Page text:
Fathers involvement in their children’s upbringing and education
A study of experiences of fathers and children in the Thornbury and Bradford Moor areas of Bradford
An executive summary and the full report are available for download at the bottom of this page – right click the link and select "Save Target As…"
By Syed Razwan, for The Children’s Society Safestart Project
The research study began in July 2001 and was completed in January 2002. The Safestart Project is one of The Children’s Society projects operating in Bradford. It came into existence in January 2000 with a remit to develop models of parenting education and support practice within the Bradford district that are child centred and fully evaluated.
The Safestart Project is currently involved in promoting and developing parental involvement in primary schools in the Newlands area of Bradford, with the aim of developing child centred education and support. This work has included working with groups of parents to address their concerns about managing their children’s behaviour. In carrying out this work we also seek the views of the children concerned and use their feedback in the work with parents.
When the Safestart Project began working with Thornbury Primary School, parental involvement in the school was limited. Most of the everyday negotiations between home and school were undertaken by mothers and, although fathers did attend the parents’ evenings and were seen to bring children to school, they appeared as shadowy background figures in the school. As the parental involvement work in the school developed, the take up was largely from mothers. Specific activities were organised for men only but were not taken up.
The Project therefore decided to conduct some small-scale research into the involvement of fathers / male carers into their children’s education and upbringing. The research focused on the level and type of involvement fathers / male carers of children who attended Thornbury Primary School had in the day to day care of their children.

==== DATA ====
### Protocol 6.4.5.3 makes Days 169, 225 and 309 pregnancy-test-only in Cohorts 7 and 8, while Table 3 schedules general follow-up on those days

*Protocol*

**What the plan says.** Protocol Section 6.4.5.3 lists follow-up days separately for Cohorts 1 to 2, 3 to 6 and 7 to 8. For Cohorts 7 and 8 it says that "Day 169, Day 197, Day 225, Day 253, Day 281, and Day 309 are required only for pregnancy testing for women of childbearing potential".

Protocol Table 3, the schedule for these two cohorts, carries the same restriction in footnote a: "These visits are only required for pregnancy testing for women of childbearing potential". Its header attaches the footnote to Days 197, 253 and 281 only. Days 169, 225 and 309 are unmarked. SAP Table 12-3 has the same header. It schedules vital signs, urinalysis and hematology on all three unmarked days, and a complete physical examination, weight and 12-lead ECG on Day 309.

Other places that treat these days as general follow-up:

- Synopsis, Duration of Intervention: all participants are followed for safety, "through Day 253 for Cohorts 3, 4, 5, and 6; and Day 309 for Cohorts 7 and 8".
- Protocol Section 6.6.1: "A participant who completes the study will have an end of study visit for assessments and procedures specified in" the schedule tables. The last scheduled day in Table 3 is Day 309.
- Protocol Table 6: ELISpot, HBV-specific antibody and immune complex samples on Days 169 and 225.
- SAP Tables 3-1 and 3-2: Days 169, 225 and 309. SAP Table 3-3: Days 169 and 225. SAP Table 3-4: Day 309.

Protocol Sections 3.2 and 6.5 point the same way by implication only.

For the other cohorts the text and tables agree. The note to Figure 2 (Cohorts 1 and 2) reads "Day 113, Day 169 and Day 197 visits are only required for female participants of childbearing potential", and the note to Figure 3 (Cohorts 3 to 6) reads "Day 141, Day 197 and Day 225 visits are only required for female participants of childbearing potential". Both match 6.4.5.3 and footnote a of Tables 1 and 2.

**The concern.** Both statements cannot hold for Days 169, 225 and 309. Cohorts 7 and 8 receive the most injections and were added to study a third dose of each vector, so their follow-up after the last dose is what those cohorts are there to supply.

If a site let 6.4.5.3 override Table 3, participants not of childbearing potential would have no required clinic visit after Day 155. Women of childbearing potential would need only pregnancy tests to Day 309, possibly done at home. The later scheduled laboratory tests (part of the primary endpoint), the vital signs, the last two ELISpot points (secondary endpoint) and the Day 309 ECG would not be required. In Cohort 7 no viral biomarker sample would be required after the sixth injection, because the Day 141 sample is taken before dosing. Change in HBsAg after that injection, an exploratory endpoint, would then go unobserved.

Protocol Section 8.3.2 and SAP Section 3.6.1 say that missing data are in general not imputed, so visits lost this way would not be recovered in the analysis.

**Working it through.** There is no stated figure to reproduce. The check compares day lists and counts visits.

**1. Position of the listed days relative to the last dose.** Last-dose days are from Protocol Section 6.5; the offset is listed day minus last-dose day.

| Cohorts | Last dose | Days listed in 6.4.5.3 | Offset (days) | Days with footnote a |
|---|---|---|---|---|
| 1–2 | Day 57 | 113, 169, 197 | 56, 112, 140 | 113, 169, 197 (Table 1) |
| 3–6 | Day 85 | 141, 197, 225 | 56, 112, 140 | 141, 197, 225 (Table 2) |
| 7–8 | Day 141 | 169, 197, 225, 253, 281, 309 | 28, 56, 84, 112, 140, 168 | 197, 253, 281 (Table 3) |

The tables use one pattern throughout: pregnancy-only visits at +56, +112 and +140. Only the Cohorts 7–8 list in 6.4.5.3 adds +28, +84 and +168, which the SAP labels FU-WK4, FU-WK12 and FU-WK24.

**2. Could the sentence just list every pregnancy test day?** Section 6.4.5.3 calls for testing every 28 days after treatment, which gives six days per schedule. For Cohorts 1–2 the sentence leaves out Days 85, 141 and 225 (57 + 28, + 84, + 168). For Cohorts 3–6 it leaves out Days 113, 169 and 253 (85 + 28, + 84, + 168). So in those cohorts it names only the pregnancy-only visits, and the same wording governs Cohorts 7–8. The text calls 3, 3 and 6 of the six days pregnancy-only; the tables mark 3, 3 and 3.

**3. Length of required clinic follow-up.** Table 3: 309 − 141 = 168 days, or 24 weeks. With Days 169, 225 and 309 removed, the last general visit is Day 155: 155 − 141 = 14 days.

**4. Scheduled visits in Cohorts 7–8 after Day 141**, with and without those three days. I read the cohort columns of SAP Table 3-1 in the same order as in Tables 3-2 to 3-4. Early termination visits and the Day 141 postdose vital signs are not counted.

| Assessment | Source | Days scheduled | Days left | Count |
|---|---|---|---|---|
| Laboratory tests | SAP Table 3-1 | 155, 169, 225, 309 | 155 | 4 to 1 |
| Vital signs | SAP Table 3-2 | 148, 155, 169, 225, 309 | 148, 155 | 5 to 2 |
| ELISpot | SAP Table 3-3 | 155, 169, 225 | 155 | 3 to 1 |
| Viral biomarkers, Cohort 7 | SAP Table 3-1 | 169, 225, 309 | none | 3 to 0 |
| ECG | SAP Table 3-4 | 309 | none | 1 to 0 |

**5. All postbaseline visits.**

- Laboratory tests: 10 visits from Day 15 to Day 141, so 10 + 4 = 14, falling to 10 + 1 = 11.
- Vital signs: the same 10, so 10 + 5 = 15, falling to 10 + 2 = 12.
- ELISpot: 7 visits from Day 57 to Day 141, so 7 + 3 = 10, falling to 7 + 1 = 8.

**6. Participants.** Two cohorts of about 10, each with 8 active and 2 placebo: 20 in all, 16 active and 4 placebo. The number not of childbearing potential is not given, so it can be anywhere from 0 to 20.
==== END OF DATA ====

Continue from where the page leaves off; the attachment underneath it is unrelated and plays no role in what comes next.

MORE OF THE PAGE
The following questions were considered important:
â€ž« Did the fathers / male carers see themselves as having any specific roles in relation to their education and upbringing?
â€ž« Did the level of involvement vary according to the age and sex of the child?
â€ž« Did the fathers / male cares play a more active role in particular aspects of their child’s life e.g. in their religious and cultural upbringing?
â€ž« Did they want to play a more active role but feel that there are barriers preventing their full participation?
In recent years there has been much debate about the positive outcomes of fathers involvement in their children’s education and upbringing and the barriers men face in accessing parental support services (see Ghate et al 2000, Ryan 2000). This study highlights that there are additional barriers for Asian fathers such as language problems, long unsocial working hours, supporting dependant elderly relatives in Pakistan and cultural barriers such as the mixing of unrelated men and women.
Most of the fathers suggested that they would like to be more involved but would like a more male friendly atmosphere such as having a separate venue and a male worker. Some suggested their work pattern and prayer times should also be taken into consideration.
To download the executive summary or full report, right click the relevant link below, and select "Save Target As…"Muslim fathers, Schools